We can’t wait to get on the road and head for the Andes. We made the decision to head for Mendoza (east) and straight to the Andes rather than go directly south through Chile. Many of our international motorcycling friends have recommended taking this route. The ride out of Vina dal Mar and Valparaiso is on a brand new motorway with sensibly posted 120KPH speed zones. A couple of turns to follow but no real dramas – even the GPS seems to be working okay and has this new route on its download.
As we head towards the Andes – the temperature climbs – it hits 34 degrees Celsius as the motorway peters out and we are down to a single lane road.
We know we have to buy ‘Serguros’ – third party personal insurance before we cross into Argentina and we are told it’s not available at the border crossing – if you don’t have it, you must return a long way back into Chile. We stop at the first sign post we see for ‘Serguros’ and Shirley approaches the little hut after crossing a railway line. The Andes make a spectacular back drop – This is still grape growing country and it is surreal to see green vines, huge snow-capped mountains and the temperature hovering at 34 degrees. After the necessary paperwork and a few interpreting problems we are on our way.
As we get closer to the mountains the gradient is just a slow incline until all of a sudden we come across a series of switchback corners that go straight up – it’s just corner after corner and we make good progress overtaking trucks and cars that are struggling with the gradient. This is a harsh country with the road protected in part from avalanche which, no doubt, happen on a regular basis.
There are remnants of an old railway line, bits of road that have been ruined in previous avalanches and broken bridges since replaced and just pushed to one side. The actual border is at the end of a 3 kilometre tunnel – this is at 3,175 metres above sea level. This is nowhere near the highest point in the Andes but, to us, it’s still special. We are above the snow line in a place where there is always snow.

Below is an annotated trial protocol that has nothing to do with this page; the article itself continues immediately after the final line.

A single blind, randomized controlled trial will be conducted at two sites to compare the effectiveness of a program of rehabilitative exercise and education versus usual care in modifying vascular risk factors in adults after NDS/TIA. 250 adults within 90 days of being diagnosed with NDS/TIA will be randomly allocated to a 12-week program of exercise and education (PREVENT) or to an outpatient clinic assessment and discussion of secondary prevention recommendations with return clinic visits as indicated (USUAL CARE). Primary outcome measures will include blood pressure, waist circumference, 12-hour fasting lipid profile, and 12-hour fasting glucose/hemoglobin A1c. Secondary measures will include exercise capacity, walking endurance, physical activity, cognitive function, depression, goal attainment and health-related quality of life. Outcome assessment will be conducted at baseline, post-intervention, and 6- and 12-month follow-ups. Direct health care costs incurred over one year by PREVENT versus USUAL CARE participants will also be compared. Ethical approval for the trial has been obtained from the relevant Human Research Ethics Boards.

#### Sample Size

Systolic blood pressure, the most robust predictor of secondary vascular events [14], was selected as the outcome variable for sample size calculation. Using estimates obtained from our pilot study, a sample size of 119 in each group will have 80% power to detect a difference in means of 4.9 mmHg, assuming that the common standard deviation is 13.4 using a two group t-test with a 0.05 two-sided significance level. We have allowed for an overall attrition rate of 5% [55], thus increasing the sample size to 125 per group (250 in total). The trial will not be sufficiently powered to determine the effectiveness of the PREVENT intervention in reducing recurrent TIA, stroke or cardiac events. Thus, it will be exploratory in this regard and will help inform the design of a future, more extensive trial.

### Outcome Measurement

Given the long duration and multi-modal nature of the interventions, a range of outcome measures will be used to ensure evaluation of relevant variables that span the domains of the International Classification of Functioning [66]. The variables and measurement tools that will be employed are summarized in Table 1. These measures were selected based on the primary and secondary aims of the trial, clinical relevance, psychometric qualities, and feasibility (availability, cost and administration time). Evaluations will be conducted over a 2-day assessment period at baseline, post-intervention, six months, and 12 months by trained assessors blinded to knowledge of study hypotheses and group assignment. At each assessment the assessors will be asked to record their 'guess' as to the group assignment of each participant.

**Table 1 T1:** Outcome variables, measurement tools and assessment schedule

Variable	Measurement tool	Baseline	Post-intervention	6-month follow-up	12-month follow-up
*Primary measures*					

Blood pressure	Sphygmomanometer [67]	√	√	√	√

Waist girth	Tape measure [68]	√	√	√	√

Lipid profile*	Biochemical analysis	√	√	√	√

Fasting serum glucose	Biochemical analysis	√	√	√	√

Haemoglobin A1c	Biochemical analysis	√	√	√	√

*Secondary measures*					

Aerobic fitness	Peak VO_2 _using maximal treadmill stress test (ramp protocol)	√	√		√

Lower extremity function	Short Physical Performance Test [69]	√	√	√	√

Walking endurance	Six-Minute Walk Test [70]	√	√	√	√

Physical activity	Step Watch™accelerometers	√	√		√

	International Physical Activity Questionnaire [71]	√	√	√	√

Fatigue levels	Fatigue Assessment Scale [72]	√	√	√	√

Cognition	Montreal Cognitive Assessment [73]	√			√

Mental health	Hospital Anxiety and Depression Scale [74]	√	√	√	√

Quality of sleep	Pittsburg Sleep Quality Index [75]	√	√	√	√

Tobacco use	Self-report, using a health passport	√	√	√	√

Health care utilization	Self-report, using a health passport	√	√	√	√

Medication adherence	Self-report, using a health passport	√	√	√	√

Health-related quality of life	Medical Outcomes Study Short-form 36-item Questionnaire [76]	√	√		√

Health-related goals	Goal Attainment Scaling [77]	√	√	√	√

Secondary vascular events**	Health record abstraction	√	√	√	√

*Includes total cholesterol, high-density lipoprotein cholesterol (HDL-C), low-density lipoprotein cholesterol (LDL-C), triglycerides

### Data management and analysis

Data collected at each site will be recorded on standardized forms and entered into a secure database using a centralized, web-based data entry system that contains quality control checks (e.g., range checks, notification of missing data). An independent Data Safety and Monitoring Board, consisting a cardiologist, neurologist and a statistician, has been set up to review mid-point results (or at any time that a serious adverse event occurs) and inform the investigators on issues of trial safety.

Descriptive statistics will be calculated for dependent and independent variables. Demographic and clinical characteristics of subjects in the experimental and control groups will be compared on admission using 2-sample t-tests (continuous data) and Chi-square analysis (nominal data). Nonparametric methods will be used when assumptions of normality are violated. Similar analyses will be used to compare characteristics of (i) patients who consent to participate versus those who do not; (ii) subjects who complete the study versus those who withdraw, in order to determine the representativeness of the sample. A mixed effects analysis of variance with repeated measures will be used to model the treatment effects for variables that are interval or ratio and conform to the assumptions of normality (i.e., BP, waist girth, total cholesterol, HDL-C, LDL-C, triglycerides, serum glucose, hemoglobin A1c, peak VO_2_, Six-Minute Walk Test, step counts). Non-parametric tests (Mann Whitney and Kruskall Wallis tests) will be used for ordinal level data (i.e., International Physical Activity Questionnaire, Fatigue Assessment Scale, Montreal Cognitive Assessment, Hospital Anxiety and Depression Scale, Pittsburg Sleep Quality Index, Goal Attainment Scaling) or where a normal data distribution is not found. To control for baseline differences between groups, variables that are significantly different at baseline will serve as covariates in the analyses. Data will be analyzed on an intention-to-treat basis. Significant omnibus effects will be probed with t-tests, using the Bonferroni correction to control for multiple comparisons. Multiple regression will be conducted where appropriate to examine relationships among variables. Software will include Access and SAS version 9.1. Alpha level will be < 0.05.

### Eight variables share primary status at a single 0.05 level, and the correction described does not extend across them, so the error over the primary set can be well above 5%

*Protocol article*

After the necessary delays at the border to clear us and the ‘Baron’ from Chile – The process is repeated to enter us into Argentina. Customs aren’t interested in searching the bike like they do cars – good thing really – I don’t think they’d take too kindly to dirty jocks and socks spread out across their bench. They are used to motorcycle travellers here, that’s for sure.
As we descend into Argentina we are met with a lunar landscape that has huge wash-aways 20, 30 and more metres deep and up to a kilometre wide where the melting snow creates monstrous rivers of fast flowing water that rushes down into the parched valleys below. Right now there’s just a trickle of water but it must be impressive in full flight. It gets hotter and hotter as we finally make Mendoza and a good night’s rest.
Our first ride across the Andes has whetted the appetite for more.